Take Down Birdfeeders – Don’t Be Part of the Problem
While this past winter was certainly not severe by New Hampshire standards, it was a more normal winter compared to 2012. Nonetheless, spring is here, the snow is melting fast, and bears are getting active across the Granite State. As you celebrate the strong spring sun, you need to be thinking about removing your birdfeeder until next winter. To help prevent bear visits, the New Hampshire Fish and Game Department recommends taking down bird feeders from April 1 to December 1.
If you or someone you know still needs convincing, just watch the Fish and Game video of a bear family taking down a backyard birdfeeder at http://youtu.be/aJ-_nDnQJ_w.
The New Hampshire public needs to be proactive and take action now to prevent attracting a bear to their home. Last year was severe in terms of conflicts between bears and the public and resulted in a record total of over 1,100 statewide complaints, according to Fish and Game Bear Biologist Andrew Timmins. This was predominately due to the fact that most natural bear foods were completely absent during spring and summer. Droughty conditions in 2012, coupled with blossom-killing frost in May, led to poor fruit crops. Fall production of acorns and beechnuts was not much better.
The N.H. Fish and Game Department has spent the past 20 years working to increase public awareness to the fact that bears are readily attracted to backyard human-related food sources. Despite that fact, nearly 10% of the bear complaints last year involved bears at bird feeders. In addition, approximately 40% of the complaints were the direct result of bears raiding unsecured garbage at homes and businesses. These two common food attractants accounted for half of the total bear-human conflicts in New Hampshire during 2012.
“About half of the annual complaints last year could have easily been avoided by removing birdfeeders for the spring and summer season and securing garbage,” said Timmins. “Remove these two common attractants and do your part to minimize conflicts. The N.H. Fish and Game Department and your neighbors thank you for your efforts.”
Given that 2012 was a poor food year for bears, natural foods will be scarce this spring until green-up occurs. Bears will be readily attracted to bird feeders that are still up. Your location in the state and the corresponding bear density has little influence on the likelihood of attracting a bear to a bird feeder. “It does not really matter if you have two bears or ten bears for every 10 square miles in the area,” said Timmins. “Bears are experts at finding high quality food and they will find it. Bear complaints are closely associated with the density of food attractants in the area, not the number of bears.”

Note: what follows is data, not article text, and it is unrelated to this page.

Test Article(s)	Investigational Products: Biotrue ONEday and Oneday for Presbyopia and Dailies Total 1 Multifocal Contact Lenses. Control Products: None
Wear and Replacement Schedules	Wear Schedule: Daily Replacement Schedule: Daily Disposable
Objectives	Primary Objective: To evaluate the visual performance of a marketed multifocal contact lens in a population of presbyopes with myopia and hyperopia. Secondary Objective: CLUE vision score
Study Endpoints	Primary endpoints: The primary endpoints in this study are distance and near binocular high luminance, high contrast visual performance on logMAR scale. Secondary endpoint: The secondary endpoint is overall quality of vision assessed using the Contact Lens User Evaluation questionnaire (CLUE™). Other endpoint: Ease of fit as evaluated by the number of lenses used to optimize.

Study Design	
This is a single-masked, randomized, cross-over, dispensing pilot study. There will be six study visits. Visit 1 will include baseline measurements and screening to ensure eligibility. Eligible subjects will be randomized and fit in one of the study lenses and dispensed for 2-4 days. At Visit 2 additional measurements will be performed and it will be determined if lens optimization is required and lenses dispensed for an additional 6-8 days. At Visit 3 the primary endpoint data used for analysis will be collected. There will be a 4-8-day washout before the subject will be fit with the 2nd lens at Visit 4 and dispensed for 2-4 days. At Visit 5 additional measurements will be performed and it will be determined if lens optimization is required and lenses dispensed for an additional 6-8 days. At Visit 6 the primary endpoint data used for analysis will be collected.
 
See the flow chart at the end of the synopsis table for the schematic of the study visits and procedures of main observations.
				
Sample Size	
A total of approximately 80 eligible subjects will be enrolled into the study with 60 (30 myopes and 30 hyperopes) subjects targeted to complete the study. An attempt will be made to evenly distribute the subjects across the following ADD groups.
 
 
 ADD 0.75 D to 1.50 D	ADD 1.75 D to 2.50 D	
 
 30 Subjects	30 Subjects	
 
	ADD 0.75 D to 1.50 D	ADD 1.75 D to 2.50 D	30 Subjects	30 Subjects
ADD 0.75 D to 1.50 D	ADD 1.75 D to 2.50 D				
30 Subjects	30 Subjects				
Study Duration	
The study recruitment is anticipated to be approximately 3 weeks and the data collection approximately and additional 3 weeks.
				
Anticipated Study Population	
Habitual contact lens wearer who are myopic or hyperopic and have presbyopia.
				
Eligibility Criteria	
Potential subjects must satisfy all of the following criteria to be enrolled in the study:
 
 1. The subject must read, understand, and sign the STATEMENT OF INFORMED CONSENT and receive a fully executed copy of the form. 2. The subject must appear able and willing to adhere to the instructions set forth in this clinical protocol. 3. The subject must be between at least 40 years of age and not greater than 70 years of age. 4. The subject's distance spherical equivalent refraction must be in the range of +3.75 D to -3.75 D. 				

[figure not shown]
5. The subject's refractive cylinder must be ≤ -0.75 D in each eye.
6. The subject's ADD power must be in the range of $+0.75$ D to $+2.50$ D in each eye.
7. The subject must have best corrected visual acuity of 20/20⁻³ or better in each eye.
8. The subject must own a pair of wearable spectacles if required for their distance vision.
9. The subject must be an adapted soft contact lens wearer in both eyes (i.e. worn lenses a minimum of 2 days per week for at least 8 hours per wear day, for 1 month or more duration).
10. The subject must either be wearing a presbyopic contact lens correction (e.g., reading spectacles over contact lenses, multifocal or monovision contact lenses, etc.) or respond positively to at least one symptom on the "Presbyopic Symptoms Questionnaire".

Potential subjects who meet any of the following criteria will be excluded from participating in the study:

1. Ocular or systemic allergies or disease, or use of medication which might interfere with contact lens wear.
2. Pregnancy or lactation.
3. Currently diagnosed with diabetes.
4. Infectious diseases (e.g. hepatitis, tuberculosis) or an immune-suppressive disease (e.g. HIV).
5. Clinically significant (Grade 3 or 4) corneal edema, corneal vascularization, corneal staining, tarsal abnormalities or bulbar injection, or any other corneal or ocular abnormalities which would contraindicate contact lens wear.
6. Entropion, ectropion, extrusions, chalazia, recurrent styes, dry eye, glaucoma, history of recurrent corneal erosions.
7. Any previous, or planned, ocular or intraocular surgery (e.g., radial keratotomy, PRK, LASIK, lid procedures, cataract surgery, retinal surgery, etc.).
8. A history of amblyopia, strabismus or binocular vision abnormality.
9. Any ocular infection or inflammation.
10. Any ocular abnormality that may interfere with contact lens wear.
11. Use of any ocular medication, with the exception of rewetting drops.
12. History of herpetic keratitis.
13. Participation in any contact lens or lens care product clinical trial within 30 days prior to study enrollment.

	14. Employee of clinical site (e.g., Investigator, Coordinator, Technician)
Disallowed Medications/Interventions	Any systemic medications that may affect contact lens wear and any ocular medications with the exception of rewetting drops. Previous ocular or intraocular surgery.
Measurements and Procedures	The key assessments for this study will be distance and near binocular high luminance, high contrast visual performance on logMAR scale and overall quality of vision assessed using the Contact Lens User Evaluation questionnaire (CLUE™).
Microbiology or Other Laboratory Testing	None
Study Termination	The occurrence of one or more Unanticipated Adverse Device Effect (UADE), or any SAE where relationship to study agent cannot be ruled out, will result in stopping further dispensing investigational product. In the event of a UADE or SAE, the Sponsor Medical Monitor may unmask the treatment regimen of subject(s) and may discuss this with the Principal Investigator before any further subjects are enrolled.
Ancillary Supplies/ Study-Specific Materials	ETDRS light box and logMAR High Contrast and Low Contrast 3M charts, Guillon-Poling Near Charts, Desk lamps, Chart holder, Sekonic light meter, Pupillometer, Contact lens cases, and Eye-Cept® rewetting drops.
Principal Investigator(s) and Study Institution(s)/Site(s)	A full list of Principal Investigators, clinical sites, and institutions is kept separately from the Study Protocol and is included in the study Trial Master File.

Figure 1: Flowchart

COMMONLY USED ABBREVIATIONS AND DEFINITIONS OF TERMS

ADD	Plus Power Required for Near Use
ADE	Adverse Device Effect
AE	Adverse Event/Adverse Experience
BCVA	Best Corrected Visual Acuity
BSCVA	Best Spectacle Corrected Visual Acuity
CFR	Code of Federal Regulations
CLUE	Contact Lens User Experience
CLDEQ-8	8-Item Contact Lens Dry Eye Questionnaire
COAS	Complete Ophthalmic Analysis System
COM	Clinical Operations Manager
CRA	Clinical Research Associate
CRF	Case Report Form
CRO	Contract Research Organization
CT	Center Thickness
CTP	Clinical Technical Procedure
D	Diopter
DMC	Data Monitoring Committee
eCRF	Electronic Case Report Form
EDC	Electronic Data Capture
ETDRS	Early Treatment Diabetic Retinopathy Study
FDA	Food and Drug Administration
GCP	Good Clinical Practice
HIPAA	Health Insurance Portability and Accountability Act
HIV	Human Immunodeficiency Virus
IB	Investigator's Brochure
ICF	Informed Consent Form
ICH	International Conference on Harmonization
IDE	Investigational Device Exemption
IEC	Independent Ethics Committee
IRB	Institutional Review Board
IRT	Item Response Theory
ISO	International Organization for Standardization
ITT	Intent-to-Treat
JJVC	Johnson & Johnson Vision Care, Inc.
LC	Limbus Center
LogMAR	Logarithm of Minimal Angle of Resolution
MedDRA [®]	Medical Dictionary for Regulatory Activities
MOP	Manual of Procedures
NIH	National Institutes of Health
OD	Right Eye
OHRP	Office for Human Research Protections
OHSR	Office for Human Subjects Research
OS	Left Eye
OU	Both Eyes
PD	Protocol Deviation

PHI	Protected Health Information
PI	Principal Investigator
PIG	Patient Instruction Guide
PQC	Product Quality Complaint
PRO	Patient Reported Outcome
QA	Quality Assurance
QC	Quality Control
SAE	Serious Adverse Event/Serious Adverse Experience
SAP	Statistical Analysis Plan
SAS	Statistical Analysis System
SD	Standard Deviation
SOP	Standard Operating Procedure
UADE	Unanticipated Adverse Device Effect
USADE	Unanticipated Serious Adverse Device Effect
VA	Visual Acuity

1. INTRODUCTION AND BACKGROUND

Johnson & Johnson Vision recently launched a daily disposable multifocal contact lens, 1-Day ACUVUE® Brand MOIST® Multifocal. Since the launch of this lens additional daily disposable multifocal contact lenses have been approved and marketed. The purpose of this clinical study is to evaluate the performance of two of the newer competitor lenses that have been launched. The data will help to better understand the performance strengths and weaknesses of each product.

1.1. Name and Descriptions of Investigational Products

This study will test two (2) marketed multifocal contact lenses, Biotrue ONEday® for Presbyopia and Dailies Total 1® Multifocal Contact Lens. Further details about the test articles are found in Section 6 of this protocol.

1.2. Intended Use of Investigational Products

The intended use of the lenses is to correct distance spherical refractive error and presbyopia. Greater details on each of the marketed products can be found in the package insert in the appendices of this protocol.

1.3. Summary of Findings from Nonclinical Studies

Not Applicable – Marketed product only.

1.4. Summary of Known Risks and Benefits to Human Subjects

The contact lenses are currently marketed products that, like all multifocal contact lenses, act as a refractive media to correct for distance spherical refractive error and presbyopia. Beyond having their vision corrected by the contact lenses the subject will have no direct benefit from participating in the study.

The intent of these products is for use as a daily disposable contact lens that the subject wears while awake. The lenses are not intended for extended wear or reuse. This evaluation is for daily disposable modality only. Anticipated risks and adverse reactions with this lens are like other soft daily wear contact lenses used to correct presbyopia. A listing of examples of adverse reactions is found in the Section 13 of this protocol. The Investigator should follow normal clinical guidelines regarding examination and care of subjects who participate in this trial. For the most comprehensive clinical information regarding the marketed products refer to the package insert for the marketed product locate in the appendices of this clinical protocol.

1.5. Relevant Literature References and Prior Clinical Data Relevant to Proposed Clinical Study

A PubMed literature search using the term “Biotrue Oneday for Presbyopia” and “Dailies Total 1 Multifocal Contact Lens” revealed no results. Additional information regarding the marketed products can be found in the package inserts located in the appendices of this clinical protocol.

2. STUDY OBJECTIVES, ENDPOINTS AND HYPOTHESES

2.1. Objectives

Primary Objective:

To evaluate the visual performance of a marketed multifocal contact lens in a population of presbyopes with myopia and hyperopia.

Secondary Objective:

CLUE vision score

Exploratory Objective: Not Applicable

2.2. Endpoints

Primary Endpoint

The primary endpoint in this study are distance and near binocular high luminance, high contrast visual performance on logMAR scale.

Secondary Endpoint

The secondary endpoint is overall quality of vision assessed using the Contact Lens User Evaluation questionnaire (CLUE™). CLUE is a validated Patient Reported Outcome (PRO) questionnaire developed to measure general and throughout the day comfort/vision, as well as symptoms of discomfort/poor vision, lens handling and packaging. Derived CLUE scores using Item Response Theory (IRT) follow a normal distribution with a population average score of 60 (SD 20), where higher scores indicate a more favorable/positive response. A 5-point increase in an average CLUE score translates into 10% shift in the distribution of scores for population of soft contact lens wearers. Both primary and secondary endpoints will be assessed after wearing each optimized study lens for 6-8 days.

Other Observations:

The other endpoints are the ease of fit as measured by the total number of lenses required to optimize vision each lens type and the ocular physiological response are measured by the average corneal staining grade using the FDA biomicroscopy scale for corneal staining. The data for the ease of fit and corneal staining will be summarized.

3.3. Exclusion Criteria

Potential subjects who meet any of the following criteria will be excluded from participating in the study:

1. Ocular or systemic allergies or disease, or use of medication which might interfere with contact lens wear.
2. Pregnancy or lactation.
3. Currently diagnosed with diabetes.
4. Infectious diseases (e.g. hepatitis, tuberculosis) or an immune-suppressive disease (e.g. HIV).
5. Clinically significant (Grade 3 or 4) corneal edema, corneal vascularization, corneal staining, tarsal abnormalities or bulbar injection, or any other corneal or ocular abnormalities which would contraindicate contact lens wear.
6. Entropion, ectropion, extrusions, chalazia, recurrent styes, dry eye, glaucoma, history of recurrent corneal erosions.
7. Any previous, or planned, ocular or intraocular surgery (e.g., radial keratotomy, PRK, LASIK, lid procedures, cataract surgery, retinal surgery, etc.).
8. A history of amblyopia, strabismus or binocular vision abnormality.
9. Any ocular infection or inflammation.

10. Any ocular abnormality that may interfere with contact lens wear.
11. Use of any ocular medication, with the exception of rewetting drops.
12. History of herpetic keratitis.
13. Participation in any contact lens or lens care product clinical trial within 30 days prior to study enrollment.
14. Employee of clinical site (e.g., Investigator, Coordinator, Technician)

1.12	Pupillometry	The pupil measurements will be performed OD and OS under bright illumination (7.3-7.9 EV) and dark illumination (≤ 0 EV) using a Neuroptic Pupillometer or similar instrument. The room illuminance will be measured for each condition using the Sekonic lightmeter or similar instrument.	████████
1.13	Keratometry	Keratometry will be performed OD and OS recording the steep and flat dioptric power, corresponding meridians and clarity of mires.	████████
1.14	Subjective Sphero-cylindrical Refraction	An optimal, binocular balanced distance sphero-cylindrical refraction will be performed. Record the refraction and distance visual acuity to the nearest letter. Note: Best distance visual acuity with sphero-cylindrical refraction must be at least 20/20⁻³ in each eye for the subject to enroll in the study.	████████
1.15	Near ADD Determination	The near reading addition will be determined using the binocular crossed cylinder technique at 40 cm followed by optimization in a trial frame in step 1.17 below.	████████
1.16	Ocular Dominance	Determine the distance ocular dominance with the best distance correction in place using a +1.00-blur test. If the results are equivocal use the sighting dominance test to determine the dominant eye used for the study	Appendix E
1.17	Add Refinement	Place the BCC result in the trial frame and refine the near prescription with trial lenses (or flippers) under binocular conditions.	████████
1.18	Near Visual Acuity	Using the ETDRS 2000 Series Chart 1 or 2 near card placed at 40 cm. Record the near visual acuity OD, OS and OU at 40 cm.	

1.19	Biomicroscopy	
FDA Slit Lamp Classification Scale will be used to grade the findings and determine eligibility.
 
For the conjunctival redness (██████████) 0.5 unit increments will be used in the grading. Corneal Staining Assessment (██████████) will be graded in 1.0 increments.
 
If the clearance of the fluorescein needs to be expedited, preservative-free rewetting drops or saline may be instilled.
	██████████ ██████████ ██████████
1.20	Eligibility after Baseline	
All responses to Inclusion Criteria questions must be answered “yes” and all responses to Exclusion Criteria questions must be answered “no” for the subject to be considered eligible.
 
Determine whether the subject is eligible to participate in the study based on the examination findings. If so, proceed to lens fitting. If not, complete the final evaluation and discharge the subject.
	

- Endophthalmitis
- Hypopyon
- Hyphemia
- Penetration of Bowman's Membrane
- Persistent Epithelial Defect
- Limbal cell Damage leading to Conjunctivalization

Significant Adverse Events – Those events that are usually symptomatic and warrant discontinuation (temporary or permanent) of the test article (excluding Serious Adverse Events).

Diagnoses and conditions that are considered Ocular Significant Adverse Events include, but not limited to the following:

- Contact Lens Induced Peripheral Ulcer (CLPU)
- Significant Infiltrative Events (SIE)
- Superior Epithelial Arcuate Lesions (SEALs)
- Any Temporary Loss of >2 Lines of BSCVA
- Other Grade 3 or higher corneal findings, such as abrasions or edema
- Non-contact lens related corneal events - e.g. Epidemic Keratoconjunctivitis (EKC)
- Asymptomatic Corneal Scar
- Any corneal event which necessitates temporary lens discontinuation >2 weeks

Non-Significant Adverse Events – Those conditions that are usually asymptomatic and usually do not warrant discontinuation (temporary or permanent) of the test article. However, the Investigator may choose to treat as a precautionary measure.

Black oil sunflower seeds are simply too high a quality of food (high in fat and protein) for bears to ignore. Natural bear foods during spring and summer are generally high in carbohydrates and low in protein and fat. As a result, birdseed is high on the menu! If bears have previously acquired sunflower seeds at your home, they will be back looking for more. The best way to prevent attracting bears is to remove birdfeeders until December 1 and secure other household food attractants.
Homeowners should take action to reduce the chances of a bear visiting their home.
Avoid encounters with bears by taking a few simple precautions:
* Stop all bird feeding by April 1.
* Clean up any spilled birdseed and dispose of it in the trash.
* Secure all garbage in airtight containers inside a garage or adequate storage area, and put garbage out on the morning of pickup, not the night before. If using a dumpster, inform your dumpster company that you need a dumpster with metal locking tops and doors that are inaccessible to bears and other wildlife.
* Avoid putting meat or other food scraps in your compost pile.
* Don’t leave pet food dishes outside overnight.
* Clean and store outdoor grills after each use.
* Finally, never feed bears!
These steps will help to ensure that your backyard does not become attractive to bears and other wildlife, which is important because it prevents property damage by bears and because it keeps bears from becoming nuisance animals.
For more information on preventing conflicts with black bears, visit http://wildnh.com/Wildlife/Somethings_Bruin.htm.
If you have questions about bear-related problems, you can get advice by calling a toll-free number coordinated jointly by the U.S. Department of Agriculture’s Wildlife Services and the New Hampshire Fish and Game Department: 1-888-749-2327 (1-888-SHY-BEAR).